If you want unambiguous, this mitzvah is about as straightforward as they come. In its entirety, the verse reads, “You shall not eat any blood – of birds or of animals – wherever you may live.” There’s simply no mistaking that.
This mitzvah is repeated in several places and Leviticus 17:11 attaches a reason to this prohibition: the life force of a living thing is in the blood. Therefore, God has designated the blood for use in effecting atonement through sacrifices.
The Sefer HaChinuch reiterates the concept of “you are what you eat.” He says that we are forbidden from eating different things so that we do not internalize spiritual qualities associated with these items. He associates the blood of an animal with the trait or cruelty. Since the life force is in the blood, eating it is just wrong.
This verse says quite clearly that the prohibition applies to birds and animals. It does not apply to fish, locusts or even people. (That’s not to say that drinking human blood is permitted, it’s just not covered by this prohibition. The kashrus status of humans is complicated. Human milk, for example, is both kosher and parve!) In any event, human blood is prohibited rabbinically – see Talmud Kerisos 21b – though if one’s gums bleed while flossing, that’s not problematic from a halachic standpoint. (It may be problematic from a dental hygiene standpoint, but that’s beyond our scope.)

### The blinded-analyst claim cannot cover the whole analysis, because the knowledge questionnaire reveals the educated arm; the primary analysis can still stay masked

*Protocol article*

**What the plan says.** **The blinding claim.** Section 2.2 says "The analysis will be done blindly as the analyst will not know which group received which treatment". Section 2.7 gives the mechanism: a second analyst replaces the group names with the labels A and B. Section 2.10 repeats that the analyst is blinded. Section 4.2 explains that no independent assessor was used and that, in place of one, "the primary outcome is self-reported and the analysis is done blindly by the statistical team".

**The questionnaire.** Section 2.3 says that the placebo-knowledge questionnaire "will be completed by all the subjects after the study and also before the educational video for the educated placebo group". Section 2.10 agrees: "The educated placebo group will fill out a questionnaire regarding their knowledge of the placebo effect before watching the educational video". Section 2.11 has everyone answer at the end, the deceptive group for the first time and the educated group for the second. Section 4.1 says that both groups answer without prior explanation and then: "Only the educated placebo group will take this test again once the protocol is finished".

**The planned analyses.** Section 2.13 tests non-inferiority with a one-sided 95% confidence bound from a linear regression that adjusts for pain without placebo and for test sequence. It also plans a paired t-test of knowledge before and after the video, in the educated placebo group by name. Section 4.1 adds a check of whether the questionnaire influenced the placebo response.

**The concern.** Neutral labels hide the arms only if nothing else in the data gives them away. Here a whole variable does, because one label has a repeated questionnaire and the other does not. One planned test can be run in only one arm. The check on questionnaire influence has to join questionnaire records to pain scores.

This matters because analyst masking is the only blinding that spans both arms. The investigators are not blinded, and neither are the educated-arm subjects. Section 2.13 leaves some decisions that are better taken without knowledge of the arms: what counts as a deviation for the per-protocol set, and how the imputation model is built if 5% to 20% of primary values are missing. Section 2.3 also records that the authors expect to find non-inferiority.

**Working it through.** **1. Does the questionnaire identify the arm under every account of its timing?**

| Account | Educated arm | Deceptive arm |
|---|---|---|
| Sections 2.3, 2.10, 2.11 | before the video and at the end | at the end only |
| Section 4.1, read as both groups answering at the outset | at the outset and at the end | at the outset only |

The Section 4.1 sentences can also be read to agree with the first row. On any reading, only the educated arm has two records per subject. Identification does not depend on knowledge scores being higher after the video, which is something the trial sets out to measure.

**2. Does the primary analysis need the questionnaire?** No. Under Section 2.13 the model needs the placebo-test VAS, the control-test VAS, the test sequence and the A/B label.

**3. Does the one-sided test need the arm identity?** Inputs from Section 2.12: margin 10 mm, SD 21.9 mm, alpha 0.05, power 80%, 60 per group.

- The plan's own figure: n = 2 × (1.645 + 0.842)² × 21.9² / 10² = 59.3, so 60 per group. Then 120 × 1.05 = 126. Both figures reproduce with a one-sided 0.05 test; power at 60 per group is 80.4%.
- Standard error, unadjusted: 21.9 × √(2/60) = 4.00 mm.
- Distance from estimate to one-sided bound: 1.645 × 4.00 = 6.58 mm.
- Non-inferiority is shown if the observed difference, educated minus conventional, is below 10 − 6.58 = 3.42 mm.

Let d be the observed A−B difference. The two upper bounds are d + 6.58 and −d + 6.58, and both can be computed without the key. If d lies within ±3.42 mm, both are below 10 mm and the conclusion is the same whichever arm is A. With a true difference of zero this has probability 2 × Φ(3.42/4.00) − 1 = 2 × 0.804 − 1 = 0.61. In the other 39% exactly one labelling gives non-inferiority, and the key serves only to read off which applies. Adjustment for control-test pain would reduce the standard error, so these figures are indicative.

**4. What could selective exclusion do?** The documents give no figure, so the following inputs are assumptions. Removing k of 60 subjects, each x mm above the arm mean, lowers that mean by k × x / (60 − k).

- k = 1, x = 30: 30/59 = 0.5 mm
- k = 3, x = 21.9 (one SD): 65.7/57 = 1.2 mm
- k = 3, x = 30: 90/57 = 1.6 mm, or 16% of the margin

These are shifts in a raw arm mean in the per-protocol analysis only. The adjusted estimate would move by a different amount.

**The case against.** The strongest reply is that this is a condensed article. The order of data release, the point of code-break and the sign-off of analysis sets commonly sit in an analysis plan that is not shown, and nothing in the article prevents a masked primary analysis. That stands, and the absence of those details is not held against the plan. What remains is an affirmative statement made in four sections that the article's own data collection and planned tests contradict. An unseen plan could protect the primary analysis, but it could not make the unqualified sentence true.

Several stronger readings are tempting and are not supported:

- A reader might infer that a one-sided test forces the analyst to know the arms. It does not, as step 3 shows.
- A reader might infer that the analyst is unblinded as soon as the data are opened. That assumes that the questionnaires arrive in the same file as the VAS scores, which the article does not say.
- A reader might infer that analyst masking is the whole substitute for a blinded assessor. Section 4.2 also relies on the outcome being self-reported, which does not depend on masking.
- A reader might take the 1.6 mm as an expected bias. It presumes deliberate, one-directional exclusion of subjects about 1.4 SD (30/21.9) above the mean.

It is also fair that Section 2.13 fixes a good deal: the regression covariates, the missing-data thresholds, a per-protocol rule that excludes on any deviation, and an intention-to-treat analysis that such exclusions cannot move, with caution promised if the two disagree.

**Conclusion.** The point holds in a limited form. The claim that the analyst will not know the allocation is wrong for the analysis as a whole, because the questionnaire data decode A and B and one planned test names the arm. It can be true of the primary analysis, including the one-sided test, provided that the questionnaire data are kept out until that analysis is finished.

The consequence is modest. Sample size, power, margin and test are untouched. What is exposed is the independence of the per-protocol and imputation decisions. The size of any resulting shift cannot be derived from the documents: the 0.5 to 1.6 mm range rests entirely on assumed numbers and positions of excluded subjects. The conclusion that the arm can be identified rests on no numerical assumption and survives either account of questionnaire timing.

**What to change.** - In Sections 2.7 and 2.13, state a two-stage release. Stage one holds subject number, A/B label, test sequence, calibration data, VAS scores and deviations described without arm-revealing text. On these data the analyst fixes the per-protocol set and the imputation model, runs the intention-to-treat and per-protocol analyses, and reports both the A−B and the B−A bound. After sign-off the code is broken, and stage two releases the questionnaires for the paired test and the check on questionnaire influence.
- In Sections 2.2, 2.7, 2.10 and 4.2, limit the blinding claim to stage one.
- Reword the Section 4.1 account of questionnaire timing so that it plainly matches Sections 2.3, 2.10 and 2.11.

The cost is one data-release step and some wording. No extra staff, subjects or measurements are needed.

The prohibition on eating blood is the reason that kosher meat is soaked and salted; the process draws out the blood. This process is insufficient for kashering liver, given the large amount of blood it contains, so liver must be broiled. Additionally, the practice is to check eggs for blood spots prior to use. (One should consult one’s rabbi for details on this halacha given the realities of modern commercial egg production.)
“Lifeblood,” which comes out at the time of an animal’s slaughtering, carries the penalty of kareis (spiritual excision) for its consumption; the blood in the limbs and certain organs does not, though it is still prohibited. (See Talmud Kerisos 22a.)
This mitzvah applies to both men and women in all times and places. It is discussed in the Talmud in the first and fifth chapters of tractate Kerisos as well as in the eighth chapter of tractate Chulin. It is codified in the Shulchan Aruch in Yoreh Deah 65. This mitzvah is #184 of the 365 negative mitzvos in the Rambam’s Sefer HaMitzvos and #89 of the 194 positive mitzvos that can be fulfilled today as listed in the Chofetz Chaim’s Sefer HaMitzvos HaKatzar.